"The Teacher’s Lounge" is a "docu-film" by jack-of-all-trades filmmaker Marvin Suarez. I’m not quite sure what a "docu-film" is but I can only assume that it’s a euphemism used to explain the numerous times in which we see reflections of the camera and lights throughout the course of the piece. But we’ll come back to that later.
The film stars Deja Aramburu as Mary, a lazy teacher who spends her time sleeping on the job instead of preparing her test scores as requested by her boss (played with real enthusiasm by Timothy J. Cox). Later on that day, Mary is called in to a meeting with her boss who informs her that he’s had his eye on her (in more ways than one) and has decided to promote her. This promotion, however, doesn’t come without a price and Mary must choose whether her dignity and self-respect are worth throwing away for the sake of a big fat raise.
The general consensus when it comes to storytelling is that there are only so many tales you can tell before you inevitably reach a dead end and must find new and innovative ways to tell the same stories again. There are filmmakers like David Lynch who pull this off with mind-blowing results and then there are filmmakers who are perfectly content with regurgitating the same concepts over again without even trying to present them in a new light.
Unfortunately, "The Teacher’s Lounge" is a film that falls under the latter category.
Granted, as a short film there’s only so much story you can tell within the time frame you’re working in, but this is a film that doesn’t even try to reinvent the wheel. We’ve seen this story time and again and while another film about sexual harassment at the office is enough to send anyone’s eyes rolling toward the back of their heads, I was hoping we would get some kind of twist at the end.
There are many things Suarez could have done with his short. When Mary is threatened into taking her new position for fear her boss will destroy her name and reputation if she doesn’t, perhaps there could have been a moment where Mary actually takes the time to ponder this decision and what it would mean for her life. This could have led to a montage where we catch glimpses of her home life. Is she in a relationship? Does she have kids? How would working for a boss who clearly lusts after her affect her family dynamic at home? Here’s a kicker, maybe the prospect of working for her boss creates a sexual awakening her. Maybe her husband/boyfriend hasn’t paid attention to her in ages and along comes this man at work who’s not only promising her a life of financial stability but one of sexual fulfillment the likes of which she isn’t receiving with her partner. This excites her immensely and when the montage ends and we cut back to her response, she says, "Yes, I accept." And then boom, fade to black, the end. The film ends on a somewhat ambiguous note but it leaves the audience pondering Mary’s fate and a film that has people talking is a film worth watching indeed.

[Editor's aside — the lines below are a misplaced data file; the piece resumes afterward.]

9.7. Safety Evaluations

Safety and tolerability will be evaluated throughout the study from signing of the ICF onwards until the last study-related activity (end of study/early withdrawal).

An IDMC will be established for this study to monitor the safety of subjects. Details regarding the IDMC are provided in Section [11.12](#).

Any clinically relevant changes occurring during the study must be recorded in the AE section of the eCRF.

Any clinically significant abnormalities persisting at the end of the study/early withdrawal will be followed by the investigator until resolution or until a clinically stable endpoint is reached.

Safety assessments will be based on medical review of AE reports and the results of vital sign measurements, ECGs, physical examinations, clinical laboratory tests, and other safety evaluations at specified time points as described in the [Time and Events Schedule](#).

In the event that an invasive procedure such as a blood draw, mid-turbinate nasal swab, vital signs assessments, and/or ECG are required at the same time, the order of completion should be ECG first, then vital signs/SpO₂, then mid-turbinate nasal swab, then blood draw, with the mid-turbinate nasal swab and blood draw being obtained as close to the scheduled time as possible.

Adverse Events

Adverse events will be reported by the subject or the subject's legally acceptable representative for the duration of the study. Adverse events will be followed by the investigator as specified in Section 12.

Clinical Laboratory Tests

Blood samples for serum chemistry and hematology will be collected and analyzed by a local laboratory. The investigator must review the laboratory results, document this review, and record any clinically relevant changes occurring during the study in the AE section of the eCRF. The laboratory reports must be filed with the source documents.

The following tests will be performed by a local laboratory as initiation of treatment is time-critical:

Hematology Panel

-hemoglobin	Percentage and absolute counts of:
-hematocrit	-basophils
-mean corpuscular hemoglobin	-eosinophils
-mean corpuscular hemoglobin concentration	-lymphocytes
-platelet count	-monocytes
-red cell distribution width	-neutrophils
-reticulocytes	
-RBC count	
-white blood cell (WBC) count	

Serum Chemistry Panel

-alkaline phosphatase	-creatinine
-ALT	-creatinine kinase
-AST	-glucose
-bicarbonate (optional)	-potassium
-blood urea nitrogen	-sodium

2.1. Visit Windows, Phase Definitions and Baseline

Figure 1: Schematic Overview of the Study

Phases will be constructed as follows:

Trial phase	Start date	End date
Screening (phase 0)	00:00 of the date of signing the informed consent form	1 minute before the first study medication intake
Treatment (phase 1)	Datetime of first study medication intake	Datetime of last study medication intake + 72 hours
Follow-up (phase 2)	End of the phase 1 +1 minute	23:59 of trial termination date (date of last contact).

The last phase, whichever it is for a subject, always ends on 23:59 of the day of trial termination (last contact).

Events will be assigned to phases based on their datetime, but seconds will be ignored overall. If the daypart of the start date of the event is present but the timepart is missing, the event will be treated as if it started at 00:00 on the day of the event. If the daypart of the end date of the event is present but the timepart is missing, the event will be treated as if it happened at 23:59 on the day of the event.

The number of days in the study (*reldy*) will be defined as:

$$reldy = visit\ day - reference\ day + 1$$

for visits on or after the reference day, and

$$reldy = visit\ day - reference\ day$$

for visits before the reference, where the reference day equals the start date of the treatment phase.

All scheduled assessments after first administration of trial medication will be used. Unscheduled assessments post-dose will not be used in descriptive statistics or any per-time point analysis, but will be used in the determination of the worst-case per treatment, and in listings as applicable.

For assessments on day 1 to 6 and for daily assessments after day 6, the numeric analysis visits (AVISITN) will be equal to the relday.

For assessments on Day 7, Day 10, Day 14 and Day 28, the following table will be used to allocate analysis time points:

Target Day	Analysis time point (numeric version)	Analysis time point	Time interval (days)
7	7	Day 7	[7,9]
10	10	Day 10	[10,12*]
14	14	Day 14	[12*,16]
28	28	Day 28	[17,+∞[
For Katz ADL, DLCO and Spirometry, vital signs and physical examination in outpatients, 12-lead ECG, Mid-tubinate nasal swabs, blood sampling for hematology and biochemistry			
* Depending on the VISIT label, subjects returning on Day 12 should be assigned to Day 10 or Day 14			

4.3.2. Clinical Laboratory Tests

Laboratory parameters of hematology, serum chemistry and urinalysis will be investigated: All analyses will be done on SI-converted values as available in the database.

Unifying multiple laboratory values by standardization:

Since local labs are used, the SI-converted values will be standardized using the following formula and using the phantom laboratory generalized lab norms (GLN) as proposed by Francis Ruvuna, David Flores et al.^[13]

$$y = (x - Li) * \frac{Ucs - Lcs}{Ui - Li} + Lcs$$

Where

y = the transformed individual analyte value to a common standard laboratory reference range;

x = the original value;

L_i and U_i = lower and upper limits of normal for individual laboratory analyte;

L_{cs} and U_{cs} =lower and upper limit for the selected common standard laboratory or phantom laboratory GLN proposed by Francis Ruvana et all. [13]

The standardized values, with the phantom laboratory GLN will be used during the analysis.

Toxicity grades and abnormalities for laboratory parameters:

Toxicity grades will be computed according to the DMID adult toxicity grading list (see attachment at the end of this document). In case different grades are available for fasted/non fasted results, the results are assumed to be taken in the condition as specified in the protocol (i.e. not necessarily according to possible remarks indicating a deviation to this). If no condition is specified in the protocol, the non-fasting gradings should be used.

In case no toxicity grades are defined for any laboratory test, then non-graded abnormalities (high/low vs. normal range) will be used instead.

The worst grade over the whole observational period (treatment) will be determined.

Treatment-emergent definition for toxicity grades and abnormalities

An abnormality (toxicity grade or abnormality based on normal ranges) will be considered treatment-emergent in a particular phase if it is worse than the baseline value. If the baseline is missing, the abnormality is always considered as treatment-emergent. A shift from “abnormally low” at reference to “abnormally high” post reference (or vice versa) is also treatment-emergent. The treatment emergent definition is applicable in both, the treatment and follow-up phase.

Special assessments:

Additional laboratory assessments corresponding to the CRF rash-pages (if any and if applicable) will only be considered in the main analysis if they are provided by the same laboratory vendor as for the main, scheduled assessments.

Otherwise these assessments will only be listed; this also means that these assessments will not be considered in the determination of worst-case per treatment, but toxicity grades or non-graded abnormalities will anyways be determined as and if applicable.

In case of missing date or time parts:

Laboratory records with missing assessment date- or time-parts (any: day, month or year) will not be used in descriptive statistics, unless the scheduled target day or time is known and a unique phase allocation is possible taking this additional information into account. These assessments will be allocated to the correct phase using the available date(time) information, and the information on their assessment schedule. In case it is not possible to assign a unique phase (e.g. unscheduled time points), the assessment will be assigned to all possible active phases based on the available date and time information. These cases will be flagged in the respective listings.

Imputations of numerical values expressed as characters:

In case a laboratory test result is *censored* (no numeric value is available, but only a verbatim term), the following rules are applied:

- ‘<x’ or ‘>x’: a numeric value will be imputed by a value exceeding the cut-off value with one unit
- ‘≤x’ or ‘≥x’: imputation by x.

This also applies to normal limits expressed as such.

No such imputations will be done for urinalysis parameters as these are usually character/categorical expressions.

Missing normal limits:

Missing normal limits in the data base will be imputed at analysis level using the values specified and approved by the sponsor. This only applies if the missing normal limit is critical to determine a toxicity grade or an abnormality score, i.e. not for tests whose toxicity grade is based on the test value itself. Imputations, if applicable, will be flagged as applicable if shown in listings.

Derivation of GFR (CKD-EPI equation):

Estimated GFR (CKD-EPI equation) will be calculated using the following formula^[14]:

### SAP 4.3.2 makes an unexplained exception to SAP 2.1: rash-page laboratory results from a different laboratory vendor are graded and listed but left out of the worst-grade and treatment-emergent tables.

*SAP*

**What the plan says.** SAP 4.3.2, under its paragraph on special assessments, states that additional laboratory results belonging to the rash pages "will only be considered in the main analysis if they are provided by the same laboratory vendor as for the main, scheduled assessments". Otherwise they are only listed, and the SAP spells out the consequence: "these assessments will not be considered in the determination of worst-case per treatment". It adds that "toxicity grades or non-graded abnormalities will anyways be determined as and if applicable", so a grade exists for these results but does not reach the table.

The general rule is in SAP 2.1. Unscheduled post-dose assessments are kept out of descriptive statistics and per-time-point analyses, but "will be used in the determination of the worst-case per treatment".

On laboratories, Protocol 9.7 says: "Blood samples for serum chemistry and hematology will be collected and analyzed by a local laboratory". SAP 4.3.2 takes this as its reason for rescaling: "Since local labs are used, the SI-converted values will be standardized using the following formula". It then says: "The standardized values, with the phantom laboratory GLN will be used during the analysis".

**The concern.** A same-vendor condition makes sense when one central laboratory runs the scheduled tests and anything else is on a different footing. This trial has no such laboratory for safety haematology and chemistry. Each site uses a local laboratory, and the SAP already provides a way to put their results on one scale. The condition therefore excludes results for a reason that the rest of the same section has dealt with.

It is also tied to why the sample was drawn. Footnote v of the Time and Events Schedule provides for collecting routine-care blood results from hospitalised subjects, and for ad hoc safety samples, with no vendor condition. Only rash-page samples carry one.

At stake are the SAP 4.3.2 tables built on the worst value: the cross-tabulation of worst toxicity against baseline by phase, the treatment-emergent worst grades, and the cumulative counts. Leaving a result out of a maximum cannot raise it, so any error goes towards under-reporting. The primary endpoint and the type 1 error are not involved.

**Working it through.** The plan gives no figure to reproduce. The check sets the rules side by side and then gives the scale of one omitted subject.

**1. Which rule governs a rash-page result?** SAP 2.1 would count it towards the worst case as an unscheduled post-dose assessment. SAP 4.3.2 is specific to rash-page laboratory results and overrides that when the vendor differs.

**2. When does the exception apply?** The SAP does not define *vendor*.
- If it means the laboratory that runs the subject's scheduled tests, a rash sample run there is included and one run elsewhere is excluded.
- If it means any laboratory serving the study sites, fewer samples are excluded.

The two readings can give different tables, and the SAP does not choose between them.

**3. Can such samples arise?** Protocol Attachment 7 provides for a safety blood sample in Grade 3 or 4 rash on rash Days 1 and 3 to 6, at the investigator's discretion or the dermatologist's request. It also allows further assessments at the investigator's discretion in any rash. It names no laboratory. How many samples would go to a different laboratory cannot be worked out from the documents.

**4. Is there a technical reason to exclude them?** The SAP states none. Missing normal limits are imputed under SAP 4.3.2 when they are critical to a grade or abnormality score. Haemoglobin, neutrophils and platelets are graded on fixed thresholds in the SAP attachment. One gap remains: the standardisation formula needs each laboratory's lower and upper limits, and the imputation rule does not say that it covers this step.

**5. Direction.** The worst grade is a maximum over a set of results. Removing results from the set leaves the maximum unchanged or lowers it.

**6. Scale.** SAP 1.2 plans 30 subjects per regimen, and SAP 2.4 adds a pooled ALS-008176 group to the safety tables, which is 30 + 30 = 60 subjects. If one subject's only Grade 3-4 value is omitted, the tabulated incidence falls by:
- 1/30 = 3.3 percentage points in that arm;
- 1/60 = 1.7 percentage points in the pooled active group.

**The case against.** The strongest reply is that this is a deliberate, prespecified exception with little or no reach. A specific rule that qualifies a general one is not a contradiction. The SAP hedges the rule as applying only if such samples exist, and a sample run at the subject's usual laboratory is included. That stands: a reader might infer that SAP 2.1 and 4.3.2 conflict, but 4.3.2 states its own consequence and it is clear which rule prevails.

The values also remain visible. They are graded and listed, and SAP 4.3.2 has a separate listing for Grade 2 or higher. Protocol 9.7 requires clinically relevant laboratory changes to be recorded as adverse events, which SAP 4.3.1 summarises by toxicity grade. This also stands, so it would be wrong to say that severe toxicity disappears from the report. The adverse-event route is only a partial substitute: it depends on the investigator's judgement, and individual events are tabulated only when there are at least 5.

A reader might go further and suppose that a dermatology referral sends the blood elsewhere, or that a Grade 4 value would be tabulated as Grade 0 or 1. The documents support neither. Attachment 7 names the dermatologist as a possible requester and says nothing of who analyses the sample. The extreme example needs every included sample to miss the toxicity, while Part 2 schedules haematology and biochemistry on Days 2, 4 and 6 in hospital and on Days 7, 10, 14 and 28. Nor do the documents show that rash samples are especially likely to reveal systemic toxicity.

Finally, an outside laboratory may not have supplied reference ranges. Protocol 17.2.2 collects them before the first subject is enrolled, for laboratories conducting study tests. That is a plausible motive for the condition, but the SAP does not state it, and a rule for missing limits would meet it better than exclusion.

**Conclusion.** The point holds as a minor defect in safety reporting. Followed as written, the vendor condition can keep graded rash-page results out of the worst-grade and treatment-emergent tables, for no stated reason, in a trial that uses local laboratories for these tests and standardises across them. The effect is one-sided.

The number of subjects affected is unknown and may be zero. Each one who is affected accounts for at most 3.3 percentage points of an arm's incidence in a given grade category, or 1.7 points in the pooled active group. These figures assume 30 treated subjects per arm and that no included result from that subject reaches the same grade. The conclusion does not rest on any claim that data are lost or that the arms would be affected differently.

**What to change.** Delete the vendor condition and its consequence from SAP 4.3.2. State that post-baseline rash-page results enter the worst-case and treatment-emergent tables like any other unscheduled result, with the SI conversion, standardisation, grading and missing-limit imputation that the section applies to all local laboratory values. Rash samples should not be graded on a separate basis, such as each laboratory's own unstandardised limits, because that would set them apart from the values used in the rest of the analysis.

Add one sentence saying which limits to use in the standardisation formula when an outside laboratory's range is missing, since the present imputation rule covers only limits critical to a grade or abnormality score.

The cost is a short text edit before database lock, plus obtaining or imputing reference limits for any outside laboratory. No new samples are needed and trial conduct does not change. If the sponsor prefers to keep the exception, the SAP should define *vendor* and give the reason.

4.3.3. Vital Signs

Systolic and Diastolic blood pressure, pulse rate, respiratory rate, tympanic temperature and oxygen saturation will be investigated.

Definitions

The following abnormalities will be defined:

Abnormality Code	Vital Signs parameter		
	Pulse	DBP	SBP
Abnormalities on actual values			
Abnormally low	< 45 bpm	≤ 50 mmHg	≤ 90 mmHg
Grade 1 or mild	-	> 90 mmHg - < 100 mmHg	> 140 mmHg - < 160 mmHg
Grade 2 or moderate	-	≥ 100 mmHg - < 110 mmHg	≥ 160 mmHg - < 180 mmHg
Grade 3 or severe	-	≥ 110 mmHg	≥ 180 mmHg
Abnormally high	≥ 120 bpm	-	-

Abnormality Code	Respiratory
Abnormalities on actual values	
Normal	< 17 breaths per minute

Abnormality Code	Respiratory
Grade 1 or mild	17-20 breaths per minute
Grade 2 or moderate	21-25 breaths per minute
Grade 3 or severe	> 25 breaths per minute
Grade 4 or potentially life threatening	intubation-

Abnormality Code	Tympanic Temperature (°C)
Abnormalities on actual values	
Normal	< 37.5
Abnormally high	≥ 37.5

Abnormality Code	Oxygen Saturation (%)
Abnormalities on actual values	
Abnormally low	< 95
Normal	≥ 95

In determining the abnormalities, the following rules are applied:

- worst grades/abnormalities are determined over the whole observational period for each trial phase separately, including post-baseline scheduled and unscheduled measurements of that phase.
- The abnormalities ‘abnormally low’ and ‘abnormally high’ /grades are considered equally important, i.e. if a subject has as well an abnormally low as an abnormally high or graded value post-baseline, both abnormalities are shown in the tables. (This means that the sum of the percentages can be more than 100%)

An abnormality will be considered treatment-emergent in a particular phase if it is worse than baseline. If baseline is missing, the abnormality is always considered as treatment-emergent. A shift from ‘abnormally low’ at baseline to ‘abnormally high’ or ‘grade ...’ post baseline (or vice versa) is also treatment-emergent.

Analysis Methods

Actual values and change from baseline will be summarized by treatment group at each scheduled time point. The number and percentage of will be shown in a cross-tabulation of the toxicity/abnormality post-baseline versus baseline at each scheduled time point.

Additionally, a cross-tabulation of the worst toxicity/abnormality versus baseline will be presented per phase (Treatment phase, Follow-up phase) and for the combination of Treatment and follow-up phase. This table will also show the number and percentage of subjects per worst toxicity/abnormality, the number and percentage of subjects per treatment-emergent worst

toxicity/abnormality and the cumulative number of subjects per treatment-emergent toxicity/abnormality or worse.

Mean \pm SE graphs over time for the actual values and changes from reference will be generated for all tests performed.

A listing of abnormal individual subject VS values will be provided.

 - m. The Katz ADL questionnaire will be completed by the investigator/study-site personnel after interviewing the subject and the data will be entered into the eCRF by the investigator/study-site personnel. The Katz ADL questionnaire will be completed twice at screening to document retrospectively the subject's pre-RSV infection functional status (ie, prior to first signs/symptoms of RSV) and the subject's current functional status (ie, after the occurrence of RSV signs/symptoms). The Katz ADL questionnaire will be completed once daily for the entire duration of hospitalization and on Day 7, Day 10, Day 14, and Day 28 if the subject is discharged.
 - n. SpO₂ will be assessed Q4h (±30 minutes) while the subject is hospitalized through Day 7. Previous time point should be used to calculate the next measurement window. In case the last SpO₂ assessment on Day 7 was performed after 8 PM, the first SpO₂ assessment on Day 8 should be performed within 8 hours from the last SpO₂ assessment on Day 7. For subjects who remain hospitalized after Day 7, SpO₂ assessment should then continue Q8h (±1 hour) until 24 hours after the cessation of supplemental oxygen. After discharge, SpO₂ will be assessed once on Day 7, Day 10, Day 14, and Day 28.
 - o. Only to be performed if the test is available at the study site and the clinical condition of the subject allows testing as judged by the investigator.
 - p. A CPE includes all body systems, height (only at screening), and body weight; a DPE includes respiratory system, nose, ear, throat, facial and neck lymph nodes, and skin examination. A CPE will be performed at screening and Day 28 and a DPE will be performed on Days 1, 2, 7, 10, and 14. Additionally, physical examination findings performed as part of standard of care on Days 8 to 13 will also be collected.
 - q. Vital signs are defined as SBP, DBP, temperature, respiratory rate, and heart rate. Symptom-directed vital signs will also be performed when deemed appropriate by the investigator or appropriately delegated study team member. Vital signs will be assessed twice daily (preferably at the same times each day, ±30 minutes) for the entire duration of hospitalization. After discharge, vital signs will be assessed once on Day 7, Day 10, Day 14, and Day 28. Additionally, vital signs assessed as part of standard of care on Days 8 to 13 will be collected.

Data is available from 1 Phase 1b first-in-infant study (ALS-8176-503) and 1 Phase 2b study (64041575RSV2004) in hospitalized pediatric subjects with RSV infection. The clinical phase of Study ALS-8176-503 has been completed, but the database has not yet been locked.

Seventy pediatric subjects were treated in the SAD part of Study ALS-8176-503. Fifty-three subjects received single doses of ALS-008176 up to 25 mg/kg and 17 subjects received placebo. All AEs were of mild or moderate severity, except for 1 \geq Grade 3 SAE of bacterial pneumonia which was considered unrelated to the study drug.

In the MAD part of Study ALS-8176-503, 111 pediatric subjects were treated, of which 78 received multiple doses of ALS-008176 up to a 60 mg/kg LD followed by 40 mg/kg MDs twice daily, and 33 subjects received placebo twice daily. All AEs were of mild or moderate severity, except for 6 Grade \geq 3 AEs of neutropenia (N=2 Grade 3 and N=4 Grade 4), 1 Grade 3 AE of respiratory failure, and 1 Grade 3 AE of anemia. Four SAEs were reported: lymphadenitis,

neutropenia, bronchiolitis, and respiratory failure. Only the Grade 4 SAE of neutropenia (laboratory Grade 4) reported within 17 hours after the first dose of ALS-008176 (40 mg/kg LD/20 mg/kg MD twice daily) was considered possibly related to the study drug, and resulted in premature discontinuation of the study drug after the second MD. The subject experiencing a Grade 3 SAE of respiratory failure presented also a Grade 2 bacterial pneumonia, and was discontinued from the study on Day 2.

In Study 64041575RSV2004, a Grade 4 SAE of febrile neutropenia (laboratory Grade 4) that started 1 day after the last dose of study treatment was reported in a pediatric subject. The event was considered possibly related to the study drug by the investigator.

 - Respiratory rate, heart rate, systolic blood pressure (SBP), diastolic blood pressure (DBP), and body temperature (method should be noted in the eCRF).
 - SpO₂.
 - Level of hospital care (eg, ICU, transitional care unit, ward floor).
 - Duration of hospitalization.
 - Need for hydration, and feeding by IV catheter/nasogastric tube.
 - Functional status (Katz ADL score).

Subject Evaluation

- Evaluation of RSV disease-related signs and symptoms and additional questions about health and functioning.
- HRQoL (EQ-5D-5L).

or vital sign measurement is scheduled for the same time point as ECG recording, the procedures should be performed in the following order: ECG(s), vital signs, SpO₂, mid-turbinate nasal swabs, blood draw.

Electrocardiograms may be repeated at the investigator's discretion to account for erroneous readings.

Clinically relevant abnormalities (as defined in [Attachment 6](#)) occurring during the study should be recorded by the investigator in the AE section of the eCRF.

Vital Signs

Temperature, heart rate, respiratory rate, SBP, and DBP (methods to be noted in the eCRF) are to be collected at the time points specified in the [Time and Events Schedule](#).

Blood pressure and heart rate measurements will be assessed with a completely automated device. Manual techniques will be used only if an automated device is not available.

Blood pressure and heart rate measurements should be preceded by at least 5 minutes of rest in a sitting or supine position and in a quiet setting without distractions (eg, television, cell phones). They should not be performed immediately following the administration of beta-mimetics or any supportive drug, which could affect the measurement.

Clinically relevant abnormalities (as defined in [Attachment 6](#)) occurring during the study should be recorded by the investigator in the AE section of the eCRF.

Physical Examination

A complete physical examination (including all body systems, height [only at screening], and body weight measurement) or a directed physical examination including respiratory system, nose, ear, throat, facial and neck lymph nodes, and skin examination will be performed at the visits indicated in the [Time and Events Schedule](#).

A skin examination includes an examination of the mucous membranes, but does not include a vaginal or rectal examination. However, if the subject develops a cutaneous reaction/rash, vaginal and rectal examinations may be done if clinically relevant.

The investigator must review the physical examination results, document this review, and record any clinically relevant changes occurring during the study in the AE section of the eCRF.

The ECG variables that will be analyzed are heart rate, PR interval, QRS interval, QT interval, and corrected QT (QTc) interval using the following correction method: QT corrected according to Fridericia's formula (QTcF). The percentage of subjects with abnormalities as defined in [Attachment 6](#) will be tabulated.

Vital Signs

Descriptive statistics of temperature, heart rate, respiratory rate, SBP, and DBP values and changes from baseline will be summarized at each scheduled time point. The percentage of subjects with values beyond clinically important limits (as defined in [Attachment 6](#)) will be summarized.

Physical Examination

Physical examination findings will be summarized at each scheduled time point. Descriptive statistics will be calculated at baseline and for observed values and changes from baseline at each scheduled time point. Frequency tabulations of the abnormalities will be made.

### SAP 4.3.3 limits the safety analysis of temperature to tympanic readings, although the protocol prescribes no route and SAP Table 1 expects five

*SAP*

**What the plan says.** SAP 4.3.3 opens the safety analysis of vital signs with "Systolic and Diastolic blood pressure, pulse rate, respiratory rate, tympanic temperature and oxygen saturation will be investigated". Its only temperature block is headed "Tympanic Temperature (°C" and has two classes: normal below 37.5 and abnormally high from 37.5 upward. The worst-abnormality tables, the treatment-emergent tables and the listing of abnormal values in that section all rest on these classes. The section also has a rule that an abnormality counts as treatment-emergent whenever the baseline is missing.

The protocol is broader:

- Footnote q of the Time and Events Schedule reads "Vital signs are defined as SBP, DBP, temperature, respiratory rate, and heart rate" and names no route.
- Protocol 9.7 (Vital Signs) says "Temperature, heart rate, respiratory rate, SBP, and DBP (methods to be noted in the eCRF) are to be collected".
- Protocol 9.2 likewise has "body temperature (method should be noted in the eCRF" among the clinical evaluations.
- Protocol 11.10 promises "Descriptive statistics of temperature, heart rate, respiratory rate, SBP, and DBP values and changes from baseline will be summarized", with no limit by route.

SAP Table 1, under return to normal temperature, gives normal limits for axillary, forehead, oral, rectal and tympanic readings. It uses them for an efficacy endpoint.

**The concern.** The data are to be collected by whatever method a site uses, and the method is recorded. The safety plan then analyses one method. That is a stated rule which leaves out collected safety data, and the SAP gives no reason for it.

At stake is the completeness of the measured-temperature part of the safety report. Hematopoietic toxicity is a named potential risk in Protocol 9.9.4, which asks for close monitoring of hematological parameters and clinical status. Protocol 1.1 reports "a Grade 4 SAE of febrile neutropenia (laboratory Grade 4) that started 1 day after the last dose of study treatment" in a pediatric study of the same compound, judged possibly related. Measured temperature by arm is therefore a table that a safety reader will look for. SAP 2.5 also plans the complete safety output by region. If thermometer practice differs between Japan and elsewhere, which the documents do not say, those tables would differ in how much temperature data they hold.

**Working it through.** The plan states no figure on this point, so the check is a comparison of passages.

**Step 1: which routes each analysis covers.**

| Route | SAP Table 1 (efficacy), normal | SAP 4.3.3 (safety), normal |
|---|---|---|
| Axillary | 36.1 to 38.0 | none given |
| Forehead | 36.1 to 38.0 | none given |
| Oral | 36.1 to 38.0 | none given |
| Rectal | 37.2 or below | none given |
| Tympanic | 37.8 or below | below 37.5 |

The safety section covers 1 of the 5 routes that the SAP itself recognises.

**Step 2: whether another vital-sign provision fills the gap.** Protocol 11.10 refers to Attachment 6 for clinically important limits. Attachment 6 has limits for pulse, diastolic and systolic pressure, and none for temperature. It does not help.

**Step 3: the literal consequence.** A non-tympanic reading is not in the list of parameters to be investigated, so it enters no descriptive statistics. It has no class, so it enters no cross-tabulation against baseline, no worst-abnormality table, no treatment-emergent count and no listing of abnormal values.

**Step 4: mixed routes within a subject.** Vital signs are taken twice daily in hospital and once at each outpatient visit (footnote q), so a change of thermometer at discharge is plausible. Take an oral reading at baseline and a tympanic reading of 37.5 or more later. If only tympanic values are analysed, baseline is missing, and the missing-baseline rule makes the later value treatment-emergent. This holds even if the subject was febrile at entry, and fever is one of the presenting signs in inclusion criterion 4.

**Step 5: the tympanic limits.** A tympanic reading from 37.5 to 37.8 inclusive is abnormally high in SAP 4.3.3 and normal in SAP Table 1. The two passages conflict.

But "The Teacher’s Lounge" is as predictable as you imagine a film like this being. It also has a very rushed quality about it, which makes me wonder whether this was made as part of a 24/48-hour filmmaking competition. It would explain the rather amateur approach to the film’s cinematography (as mentioned we see the reflection of the camera and lights multiple times) as well as the simplicity of the plot.
To be fair, the film does have a few things going for it. As previously mentioned, Timothy J. Cox turns in a wonderfully slimy performance as the boss. The score by Joe Vitale, Jr. is also quite good at building tension throughout the piece. And contrary to my earlier criticism of the camerawork in the film, there is a beautifully-framed three shot in which the Boss is having a conversation with Robert (another teacher in the film played by Sabar Banks) in the foreground of the frame while Mary is slowly walking down a hallway towards the men on the left-hand side of the frame.
To watch the film and see other examples of Marvin Suarez’s work, you can visit his website at: http://www.marvinsuarez.com